There are certain advancements when one sees in a geometrical sense as to understand the Supernova in all it’s glory. So there are many materialistic things with which we can identify as to the course and direction with regard to it’s evolution.
|Image credit: NASA/CXC/SAO|
One of the most famous objects in the sky – the Cassiopeia A supernova remnant – will be on display like never before, thanks to NASA’s Chandra X-ray Observatory and a new project from the Smithsonian Institution. A new three-dimensional (3D) viewer, being unveiled this week, will allow users to interact with many one-of-a-kind objects from the Smithsonian as part of a large-scale effort to digitize many of the Institutions objects and artifacts.
Scientists have combined data from Chandra, NASA’s Spitzer Space Telescope, and ground-based facilities to construct a unique 3D model of the 300-year old remains of a stellar explosion that blew a massive star apart, sending the stellar debris rushing into space at millions of miles per hour. The collaboration with this new Smithsonian 3D project will allow the astronomical data collected on Cassiopeia A, or Cas A for short, to be featured and highlighted in an open-access program — a major innovation in digital technologies with public, education, and research-based impacts. See: Exploring the Third Dimension of Cassiopeia A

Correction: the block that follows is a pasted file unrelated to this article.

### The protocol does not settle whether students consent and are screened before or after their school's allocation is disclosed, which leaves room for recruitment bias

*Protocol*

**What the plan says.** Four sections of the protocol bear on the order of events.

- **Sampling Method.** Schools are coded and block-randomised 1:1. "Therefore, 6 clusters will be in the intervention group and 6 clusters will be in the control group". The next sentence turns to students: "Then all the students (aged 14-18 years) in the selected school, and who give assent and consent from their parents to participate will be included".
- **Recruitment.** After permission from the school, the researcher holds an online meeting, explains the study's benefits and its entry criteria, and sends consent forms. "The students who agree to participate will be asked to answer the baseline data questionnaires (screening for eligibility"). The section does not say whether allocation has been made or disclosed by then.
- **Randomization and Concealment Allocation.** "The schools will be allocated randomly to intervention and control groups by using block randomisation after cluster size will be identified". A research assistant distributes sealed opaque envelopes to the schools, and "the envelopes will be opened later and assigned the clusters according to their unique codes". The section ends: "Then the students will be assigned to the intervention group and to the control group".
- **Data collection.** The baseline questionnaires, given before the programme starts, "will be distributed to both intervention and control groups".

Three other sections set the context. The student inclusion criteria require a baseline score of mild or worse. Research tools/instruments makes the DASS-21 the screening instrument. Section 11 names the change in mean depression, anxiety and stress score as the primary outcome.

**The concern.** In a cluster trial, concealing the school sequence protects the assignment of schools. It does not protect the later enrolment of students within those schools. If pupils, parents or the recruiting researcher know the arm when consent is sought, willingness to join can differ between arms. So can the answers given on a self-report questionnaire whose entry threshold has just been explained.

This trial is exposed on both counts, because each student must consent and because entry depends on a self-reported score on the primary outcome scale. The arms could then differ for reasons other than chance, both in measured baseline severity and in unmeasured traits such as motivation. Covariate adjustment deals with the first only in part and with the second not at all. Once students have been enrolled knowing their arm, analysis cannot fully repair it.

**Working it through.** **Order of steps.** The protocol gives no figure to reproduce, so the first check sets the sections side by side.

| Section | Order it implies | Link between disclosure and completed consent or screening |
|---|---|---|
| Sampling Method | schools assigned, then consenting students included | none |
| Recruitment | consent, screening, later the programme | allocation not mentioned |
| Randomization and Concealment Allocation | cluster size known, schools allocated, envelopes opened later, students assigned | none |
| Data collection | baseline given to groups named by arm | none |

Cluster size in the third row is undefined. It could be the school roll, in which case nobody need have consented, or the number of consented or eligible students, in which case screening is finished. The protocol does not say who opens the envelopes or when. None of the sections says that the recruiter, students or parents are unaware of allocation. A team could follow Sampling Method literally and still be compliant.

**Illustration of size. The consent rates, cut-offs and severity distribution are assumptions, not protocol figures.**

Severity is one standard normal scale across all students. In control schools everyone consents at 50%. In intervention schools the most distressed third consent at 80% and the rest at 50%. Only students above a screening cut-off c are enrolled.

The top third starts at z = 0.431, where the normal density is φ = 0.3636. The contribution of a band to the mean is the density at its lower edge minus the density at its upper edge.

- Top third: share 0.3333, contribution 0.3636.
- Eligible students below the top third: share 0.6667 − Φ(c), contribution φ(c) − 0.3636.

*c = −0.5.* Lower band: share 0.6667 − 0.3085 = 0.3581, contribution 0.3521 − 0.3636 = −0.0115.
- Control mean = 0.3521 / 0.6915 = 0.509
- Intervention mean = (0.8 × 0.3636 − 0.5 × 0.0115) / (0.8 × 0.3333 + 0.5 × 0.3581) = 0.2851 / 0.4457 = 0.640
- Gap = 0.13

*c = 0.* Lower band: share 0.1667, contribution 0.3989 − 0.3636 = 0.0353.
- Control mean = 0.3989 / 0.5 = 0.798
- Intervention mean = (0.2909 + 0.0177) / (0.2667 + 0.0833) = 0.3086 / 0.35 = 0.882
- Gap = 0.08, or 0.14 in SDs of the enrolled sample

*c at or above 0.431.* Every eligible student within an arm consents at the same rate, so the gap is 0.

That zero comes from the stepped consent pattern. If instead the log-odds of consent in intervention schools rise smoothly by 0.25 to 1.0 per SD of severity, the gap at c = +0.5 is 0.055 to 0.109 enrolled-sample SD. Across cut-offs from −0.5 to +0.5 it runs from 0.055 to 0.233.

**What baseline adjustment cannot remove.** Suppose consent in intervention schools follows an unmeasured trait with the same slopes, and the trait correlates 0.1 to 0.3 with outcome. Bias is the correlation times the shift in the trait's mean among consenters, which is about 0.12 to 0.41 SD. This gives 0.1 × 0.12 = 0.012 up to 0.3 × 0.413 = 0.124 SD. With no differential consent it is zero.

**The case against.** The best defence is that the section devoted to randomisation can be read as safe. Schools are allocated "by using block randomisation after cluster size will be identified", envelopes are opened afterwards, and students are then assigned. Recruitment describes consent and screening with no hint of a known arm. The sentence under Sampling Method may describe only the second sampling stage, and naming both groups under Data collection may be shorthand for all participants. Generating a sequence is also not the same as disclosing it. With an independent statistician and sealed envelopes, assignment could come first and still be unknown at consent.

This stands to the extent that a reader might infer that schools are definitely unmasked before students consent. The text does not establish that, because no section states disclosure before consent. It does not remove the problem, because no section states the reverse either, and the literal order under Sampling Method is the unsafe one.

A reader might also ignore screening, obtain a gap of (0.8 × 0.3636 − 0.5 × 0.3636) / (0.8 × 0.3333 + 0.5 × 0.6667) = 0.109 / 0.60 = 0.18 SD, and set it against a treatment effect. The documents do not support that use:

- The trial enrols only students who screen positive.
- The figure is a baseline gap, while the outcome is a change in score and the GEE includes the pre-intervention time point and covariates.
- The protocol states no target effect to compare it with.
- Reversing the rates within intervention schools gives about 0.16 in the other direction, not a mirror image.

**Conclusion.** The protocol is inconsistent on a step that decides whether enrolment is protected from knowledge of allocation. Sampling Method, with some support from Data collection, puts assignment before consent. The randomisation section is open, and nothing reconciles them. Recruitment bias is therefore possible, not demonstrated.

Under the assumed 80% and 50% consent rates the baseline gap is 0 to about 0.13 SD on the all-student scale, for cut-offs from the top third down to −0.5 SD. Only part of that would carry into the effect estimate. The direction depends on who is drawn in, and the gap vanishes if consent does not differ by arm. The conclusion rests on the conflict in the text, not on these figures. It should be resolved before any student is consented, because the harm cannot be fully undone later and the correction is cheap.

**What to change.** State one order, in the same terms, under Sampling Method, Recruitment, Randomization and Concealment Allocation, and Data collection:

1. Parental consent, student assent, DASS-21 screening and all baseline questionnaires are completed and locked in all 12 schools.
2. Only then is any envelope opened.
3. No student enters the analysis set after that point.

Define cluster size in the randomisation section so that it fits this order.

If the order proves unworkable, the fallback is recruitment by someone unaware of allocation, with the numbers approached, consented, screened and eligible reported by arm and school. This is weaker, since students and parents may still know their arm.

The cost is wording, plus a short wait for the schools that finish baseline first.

Cassiopeia A: Exploring the Third Dimension of Cassiopeia A
The value of non-Euclidean geometry lies in its ability to liberate us from preconceived ideas in preparation for the time when exploration of physical laws might demand some geometry other than the Euclidean. Bernhard Riemann
|The concept of dimension is not restricted to physical objects. High-dimensional spaces occur in mathematics and the sciences for many reasons, frequently as configuration spaces such as in Lagrangian or Hamiltonian mechanics; these are abstract spaces, independent of the physical space we live in.|